A nalbound insole? in Stockholm’s Medeltidsmuseet

I got a lovely present from my friend, Cary Karp, this week. He sent me a link to this video from the Medeltidsmuseet in Stockholm with a bit of nalbinding in it. https://www.facebook.com/medeltidsmuseet/videos/3047349822025268/

@ Medeltidsmuseet
Digital visning: Nålbindning [Digital Display: Nalbinding]
Nålbindning kan dateras minst tusen år bakåt i tiden i Sverige. Hör vår museipedagog Anna Lilliehöök berätta mer om denna hantverksmetod. [Nalbinding can be dated back at least a thousand years in time in Sweden. Hear our museum educator Anna Lilliehöök tell more about this handwork method.]

Visningen är gratis och för att se den behöver du endast besöka vår sida med videoklipp: [The display is free and to see it you only need to visit our page with video clips:]
https://www.facebook.com/pg/medeltidsmuseet/videos
där du hittar sommarens digitala visningar i spellistan Digitala visningar [here you can find the summer’s digital displays in the play list Digital Displays]
https://www.facebook.com/medeltidsmuseet/playlist/250464109343324/

Du behöver inte registrera dig eller betala något. Bara att njuta, gilla och dela. [You don’t need to register or pay anything. Just enjoy, like, and share.]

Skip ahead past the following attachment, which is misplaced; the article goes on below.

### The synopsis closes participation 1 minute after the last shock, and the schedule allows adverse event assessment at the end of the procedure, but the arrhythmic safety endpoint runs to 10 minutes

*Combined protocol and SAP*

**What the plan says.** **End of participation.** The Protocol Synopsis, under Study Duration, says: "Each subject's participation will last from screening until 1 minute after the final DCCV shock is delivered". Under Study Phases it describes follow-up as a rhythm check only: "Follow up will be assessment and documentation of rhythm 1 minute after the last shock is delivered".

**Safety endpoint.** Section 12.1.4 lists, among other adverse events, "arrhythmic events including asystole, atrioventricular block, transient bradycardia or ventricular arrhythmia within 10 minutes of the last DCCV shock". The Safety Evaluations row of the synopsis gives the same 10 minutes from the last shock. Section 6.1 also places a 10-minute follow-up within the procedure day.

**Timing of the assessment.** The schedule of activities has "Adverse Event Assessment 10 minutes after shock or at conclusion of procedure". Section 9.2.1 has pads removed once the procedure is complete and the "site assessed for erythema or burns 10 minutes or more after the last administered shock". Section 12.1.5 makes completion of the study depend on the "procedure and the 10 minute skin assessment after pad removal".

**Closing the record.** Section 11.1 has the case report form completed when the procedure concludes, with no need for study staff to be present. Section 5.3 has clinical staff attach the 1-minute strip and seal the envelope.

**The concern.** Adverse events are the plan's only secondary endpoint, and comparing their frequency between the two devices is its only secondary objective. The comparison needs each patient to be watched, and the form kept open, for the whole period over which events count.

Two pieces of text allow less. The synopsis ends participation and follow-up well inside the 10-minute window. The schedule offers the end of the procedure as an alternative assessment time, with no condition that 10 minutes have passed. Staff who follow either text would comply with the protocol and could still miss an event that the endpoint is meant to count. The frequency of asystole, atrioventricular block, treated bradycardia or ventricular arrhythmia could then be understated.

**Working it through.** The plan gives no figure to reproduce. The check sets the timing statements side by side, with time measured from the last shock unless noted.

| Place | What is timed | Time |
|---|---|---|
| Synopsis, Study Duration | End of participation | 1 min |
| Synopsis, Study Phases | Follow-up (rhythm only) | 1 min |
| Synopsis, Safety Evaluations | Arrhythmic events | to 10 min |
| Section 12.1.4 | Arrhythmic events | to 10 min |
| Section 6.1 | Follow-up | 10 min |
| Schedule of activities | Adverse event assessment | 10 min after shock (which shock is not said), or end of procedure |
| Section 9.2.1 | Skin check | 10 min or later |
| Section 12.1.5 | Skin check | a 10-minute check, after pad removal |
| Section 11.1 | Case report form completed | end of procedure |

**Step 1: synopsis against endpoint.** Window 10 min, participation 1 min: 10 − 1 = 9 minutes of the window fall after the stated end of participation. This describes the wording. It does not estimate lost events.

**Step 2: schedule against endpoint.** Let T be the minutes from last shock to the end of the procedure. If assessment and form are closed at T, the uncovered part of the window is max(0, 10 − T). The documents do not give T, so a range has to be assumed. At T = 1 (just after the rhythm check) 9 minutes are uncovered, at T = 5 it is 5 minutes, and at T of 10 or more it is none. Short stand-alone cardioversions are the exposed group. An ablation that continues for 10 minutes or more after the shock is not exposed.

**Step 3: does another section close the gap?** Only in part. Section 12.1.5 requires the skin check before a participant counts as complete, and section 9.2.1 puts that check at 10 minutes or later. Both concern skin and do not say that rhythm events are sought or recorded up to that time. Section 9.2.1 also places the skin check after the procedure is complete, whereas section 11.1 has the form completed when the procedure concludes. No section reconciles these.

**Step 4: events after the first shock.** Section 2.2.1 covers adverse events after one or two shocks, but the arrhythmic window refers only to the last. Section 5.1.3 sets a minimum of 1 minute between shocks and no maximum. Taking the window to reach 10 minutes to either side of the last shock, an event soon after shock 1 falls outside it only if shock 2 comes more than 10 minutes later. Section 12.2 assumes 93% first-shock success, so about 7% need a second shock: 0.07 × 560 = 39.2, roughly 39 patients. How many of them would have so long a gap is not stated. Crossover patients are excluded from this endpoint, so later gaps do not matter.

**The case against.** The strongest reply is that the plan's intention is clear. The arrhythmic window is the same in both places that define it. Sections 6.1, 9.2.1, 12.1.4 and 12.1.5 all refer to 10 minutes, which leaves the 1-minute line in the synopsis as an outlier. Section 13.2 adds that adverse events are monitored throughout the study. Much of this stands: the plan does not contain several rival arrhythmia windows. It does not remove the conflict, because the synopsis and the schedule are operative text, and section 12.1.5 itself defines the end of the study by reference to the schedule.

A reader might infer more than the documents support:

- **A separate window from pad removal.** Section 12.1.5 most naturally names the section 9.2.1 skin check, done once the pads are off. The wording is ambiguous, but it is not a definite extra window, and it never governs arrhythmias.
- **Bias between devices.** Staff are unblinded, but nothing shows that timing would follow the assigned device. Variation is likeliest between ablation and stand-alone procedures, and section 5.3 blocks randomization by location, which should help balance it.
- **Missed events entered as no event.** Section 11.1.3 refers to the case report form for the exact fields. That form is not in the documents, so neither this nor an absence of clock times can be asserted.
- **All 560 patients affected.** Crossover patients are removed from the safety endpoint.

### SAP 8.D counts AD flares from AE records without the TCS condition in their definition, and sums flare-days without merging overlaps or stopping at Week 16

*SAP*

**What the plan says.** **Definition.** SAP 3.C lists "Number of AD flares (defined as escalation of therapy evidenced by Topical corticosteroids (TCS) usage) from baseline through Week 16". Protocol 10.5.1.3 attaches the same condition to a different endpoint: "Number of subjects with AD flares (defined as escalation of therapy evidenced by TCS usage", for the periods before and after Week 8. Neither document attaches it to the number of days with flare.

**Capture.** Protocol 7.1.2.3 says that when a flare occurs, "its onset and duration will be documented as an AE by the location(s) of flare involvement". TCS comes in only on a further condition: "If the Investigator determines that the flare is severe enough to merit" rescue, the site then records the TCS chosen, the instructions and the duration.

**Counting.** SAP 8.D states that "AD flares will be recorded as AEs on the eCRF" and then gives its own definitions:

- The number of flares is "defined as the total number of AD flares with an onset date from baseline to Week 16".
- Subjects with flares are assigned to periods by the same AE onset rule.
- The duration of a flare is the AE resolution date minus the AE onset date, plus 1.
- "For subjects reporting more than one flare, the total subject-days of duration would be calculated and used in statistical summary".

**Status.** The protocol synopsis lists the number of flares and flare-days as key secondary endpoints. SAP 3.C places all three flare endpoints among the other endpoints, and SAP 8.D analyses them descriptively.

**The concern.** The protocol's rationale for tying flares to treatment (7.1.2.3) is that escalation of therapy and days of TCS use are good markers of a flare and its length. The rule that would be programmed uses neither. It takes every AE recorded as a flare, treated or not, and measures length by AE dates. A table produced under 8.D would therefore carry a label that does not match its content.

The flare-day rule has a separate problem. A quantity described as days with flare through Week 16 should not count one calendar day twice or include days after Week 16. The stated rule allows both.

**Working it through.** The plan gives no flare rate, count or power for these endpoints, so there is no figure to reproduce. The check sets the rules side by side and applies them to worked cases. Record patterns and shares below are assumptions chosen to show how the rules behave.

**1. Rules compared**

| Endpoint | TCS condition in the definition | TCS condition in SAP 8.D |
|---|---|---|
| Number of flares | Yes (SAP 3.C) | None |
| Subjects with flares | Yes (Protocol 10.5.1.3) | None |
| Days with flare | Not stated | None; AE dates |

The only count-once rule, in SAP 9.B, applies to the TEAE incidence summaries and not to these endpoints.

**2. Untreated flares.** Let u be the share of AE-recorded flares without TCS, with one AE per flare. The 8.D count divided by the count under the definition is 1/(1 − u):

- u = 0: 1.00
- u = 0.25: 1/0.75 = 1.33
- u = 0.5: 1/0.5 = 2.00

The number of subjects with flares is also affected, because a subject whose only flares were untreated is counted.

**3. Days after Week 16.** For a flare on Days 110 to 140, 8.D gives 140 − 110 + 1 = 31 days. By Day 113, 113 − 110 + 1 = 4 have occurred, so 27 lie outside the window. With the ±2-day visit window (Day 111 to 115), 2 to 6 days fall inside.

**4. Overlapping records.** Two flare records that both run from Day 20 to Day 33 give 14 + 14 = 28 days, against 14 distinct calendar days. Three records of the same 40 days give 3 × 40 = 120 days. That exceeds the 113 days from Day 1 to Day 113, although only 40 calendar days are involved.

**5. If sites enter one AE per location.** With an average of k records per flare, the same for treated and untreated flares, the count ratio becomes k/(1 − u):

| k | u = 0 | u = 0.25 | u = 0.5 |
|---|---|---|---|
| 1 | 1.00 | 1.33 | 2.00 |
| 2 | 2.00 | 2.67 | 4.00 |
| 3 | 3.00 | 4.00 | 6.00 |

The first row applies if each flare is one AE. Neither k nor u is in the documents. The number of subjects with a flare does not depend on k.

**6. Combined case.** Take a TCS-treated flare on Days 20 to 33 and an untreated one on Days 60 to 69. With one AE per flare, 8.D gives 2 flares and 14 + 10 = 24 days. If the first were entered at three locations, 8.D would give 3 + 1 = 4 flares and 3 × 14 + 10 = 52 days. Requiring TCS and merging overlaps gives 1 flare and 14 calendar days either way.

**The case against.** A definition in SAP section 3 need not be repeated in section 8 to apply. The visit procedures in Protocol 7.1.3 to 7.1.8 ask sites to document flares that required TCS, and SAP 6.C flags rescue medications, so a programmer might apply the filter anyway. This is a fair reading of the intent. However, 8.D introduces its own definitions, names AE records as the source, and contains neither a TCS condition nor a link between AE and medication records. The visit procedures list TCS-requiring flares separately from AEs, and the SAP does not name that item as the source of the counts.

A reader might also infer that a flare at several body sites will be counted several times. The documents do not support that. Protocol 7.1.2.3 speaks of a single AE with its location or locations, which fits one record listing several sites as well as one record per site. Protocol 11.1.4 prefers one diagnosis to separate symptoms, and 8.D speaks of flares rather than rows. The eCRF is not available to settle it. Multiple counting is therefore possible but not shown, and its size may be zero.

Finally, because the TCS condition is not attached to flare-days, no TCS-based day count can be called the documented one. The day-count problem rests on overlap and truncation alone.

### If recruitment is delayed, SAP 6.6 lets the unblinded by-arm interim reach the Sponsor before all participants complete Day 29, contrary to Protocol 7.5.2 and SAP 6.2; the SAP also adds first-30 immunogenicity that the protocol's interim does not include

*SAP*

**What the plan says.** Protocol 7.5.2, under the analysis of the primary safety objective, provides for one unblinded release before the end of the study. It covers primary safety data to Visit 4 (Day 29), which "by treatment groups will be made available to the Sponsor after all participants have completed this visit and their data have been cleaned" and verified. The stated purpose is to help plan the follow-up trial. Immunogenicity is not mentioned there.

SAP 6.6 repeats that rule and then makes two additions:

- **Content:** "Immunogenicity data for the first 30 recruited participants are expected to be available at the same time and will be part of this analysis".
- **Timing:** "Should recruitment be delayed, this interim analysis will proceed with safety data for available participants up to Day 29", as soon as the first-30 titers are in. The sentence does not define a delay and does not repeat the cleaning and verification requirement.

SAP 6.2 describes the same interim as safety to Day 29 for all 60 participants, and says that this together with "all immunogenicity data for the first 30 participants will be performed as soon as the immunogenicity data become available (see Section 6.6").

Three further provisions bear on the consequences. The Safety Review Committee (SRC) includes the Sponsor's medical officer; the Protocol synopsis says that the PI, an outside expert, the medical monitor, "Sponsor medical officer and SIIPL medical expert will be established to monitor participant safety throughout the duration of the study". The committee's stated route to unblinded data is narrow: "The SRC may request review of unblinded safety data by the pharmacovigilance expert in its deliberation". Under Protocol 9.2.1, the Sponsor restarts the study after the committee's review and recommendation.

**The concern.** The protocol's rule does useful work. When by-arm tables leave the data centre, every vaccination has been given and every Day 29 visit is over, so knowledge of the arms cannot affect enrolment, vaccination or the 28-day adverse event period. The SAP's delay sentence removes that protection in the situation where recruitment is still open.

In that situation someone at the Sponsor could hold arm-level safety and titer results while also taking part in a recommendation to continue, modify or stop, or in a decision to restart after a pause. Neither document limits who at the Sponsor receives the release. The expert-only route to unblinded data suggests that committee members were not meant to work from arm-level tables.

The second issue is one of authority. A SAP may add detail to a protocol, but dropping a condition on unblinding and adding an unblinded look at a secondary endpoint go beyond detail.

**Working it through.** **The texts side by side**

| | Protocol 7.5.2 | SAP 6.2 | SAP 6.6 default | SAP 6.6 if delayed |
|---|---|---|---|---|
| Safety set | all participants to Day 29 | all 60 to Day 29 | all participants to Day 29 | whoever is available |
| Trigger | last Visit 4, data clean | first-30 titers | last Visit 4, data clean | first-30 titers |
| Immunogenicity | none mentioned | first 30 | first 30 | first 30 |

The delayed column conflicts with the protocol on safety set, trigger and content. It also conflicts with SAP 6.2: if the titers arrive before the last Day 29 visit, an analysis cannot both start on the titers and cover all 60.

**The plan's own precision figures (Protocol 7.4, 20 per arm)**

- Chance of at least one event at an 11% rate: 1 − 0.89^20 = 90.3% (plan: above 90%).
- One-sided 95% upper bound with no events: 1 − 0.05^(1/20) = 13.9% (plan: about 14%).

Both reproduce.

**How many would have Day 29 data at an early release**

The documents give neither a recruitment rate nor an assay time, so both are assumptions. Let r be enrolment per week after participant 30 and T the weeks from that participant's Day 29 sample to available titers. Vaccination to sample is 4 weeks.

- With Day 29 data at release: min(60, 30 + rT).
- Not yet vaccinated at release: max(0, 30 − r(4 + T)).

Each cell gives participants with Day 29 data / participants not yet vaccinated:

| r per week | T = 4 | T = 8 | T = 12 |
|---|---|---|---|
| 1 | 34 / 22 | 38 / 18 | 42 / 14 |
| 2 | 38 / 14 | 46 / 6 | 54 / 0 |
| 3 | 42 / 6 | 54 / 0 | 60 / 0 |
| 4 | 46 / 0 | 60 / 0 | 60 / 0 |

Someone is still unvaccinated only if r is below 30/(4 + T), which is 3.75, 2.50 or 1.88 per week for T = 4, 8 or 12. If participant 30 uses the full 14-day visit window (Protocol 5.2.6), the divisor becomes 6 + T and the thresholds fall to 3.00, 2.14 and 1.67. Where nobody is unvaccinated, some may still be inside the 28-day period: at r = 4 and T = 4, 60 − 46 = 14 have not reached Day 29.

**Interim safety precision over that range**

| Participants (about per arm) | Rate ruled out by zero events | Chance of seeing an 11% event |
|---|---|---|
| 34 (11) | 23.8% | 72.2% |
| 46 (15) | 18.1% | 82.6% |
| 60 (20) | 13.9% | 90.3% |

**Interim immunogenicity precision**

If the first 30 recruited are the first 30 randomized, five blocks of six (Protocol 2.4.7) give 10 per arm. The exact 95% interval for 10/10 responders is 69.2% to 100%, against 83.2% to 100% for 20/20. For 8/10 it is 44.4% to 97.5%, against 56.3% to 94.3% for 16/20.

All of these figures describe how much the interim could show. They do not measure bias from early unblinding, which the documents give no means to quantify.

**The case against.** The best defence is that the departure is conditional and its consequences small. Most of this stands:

The language is Swedish of course. Anna Lilliehöök gives a bit of a tour of the museum and several of the artifacts therein. At around minute 6:50, she brings out a leather sole with a nalbound fragment stitched to it. She speculates that it might be the remains of an insole or perhaps a sock/stocking to which a leather sole had been applied. She tells us that stitch used is Mammen; which is UOO/UUOO F2 in Hansen’s classification. The dating is 1300-1400 CE.

Edited to add this lovely photo taken by Cary Karp. You can even see the fine sewing thread mentioned.

https://loopholes.blog/wp-content/uploads/mammen-insole.jpg

Photo: Cary Karp

What I find very interesting is that the row appears to follow the edge of the leather sole. That direction under and along the arch does not match the row direction that I see in contemporaneous nalbound socks. So for now, I think I find the insole theory more plausible. Nonetheless, this is a very interesting find as it appears to have been sewn to the leather when the find was whole and new. The concept of an integral insole sewn into a leather turn-shoe is very intriguing.

For more information on the Medeltidsmuseet, their website is: https://medeltidsmuseet.stockholm.se/in-english/

You can actually tour the museum virtually through Google Maps: https://www.google.com/maps/@59.3277462,18.069453,2a,75.1y,179.65h,89.74t/data=!3m6!1e1!3m4!1sGTnLYZNksG4FqdeIL5u_zQ!2e0!7i13312!8i6656